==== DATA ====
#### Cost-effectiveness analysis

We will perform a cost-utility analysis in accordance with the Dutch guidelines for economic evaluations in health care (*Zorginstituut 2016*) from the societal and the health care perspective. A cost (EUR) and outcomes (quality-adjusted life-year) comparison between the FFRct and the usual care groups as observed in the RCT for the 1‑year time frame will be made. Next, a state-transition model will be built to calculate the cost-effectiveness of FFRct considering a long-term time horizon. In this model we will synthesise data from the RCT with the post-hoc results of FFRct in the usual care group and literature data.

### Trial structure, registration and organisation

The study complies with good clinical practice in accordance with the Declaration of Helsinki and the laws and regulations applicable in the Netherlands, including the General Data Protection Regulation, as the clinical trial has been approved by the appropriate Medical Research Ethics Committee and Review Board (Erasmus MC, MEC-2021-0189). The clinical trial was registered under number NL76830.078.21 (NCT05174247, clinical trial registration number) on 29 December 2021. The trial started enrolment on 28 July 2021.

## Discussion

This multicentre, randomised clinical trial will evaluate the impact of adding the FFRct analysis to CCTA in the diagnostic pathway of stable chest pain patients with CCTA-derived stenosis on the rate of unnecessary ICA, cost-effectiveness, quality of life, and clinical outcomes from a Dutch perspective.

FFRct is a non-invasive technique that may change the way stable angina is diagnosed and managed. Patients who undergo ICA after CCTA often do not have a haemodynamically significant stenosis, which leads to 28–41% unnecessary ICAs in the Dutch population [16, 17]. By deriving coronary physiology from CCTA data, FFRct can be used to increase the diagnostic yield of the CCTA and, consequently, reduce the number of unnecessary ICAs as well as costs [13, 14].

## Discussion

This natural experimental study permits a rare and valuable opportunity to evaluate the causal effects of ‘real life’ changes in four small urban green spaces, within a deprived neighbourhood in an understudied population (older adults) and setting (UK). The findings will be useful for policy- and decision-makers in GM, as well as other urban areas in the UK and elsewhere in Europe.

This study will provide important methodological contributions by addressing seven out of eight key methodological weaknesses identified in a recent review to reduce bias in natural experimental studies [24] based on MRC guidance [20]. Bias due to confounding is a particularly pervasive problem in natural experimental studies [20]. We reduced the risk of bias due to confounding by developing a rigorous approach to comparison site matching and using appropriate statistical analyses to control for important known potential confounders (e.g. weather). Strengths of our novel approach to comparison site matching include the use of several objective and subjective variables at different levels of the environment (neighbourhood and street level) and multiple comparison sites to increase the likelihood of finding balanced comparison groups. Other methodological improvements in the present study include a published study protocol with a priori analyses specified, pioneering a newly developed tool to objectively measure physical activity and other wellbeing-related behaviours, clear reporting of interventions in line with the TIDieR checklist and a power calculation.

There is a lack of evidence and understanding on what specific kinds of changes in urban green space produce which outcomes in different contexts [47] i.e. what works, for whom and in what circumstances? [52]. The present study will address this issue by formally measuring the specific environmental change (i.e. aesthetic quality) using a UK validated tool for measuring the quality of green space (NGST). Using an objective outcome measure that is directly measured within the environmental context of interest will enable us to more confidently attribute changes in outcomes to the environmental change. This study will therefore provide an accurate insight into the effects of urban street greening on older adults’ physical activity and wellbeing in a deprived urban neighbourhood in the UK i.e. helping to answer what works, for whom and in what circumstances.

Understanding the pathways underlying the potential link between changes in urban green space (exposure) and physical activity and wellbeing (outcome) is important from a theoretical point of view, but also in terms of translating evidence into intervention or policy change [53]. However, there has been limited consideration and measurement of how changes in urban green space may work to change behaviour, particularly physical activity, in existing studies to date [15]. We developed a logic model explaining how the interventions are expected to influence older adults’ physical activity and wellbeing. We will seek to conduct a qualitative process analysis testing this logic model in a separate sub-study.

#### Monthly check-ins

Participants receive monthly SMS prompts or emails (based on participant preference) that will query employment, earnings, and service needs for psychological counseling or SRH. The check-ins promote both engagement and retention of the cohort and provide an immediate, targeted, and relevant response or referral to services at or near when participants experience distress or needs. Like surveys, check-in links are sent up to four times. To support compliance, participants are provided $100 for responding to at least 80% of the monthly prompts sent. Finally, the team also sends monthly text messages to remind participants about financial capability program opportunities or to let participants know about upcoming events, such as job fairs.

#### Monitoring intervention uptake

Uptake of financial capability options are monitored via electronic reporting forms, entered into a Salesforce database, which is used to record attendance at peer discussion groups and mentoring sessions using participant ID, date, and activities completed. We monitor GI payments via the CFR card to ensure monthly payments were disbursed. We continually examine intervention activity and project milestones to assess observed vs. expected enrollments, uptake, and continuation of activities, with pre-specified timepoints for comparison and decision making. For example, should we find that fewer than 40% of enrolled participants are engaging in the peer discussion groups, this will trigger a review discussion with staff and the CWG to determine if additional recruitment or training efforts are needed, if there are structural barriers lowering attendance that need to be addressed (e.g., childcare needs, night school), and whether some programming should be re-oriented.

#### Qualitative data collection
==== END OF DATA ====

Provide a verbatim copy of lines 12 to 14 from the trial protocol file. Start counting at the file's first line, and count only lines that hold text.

Understanding the pathways underlying the potential link between changes in urban green space (exposure) and physical activity and wellbeing (outcome) is important from a theoretical point of view, but also in terms of translating evidence into intervention or policy change [53]. However, there has been limited consideration and measurement of how changes in urban green space may work to change behaviour, particularly physical activity, in existing studies to date [15]. We developed a logic model explaining how the interventions are expected to influence older adults’ physical activity and wellbeing. We will seek to conduct a qualitative process analysis testing this logic model in a separate sub-study.

#### Monthly check-ins

Participants receive monthly SMS prompts or emails (based on participant preference) that will query employment, earnings, and service needs for psychological counseling or SRH. The check-ins promote both engagement and retention of the cohort and provide an immediate, targeted, and relevant response or referral to services at or near when participants experience distress or needs. Like surveys, check-in links are sent up to four times. To support compliance, participants are provided $100 for responding to at least 80% of the monthly prompts sent. Finally, the team also sends monthly text messages to remind participants about financial capability program opportunities or to let participants know about upcoming events, such as job fairs.